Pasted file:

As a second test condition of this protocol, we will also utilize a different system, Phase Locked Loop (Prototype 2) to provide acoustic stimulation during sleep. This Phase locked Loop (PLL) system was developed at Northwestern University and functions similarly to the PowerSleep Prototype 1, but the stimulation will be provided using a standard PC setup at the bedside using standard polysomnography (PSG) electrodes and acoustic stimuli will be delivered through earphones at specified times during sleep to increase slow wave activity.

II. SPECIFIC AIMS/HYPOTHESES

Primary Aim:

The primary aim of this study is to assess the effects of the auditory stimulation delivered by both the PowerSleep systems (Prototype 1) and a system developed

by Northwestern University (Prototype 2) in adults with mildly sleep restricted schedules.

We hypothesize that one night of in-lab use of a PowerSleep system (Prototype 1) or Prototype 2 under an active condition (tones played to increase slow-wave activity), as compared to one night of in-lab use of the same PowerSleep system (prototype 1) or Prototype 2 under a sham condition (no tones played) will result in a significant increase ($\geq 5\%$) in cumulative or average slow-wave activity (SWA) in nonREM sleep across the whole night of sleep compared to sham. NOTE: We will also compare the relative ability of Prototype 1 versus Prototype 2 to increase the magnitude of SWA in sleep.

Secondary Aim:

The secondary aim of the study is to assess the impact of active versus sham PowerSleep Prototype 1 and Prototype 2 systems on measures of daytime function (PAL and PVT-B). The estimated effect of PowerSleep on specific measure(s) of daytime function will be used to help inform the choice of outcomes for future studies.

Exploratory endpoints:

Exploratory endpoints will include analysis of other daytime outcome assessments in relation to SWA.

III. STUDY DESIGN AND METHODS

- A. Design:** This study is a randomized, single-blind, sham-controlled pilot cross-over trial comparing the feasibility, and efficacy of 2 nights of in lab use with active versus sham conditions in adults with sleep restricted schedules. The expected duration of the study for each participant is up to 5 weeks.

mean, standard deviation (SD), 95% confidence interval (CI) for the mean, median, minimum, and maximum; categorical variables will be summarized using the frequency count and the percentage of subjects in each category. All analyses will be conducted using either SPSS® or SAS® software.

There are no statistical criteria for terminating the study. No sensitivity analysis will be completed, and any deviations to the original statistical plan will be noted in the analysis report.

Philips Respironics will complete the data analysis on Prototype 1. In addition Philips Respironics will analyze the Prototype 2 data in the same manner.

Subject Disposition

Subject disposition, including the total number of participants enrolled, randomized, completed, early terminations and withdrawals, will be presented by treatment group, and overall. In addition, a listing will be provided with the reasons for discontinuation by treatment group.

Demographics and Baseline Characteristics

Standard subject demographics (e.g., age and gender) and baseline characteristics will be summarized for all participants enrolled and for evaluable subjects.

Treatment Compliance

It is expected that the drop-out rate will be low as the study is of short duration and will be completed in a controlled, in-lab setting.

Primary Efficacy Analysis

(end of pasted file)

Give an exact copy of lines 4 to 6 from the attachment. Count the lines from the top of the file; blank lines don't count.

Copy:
The primary aim of this study is to assess the effects of the auditory stimulation delivered by both the PowerSleep systems (Prototype 1) and a system developed

by Northwestern University (Prototype 2) in adults with mildly sleep restricted schedules.

We hypothesize that one night of in-lab use of a PowerSleep system (Prototype 1) or Prototype 2 under an active condition (tones played to increase slow-wave activity), as compared to one night of in-lab use of the same PowerSleep system (prototype 1) or Prototype 2 under a sham condition (no tones played) will result in a significant increase ($\geq 5\%$) in cumulative or average slow-wave activity (SWA) in nonREM sleep across the whole night of sleep compared to sham. NOTE: We will also compare the relative ability of Prototype 1 versus Prototype 2 to increase the magnitude of SWA in sleep.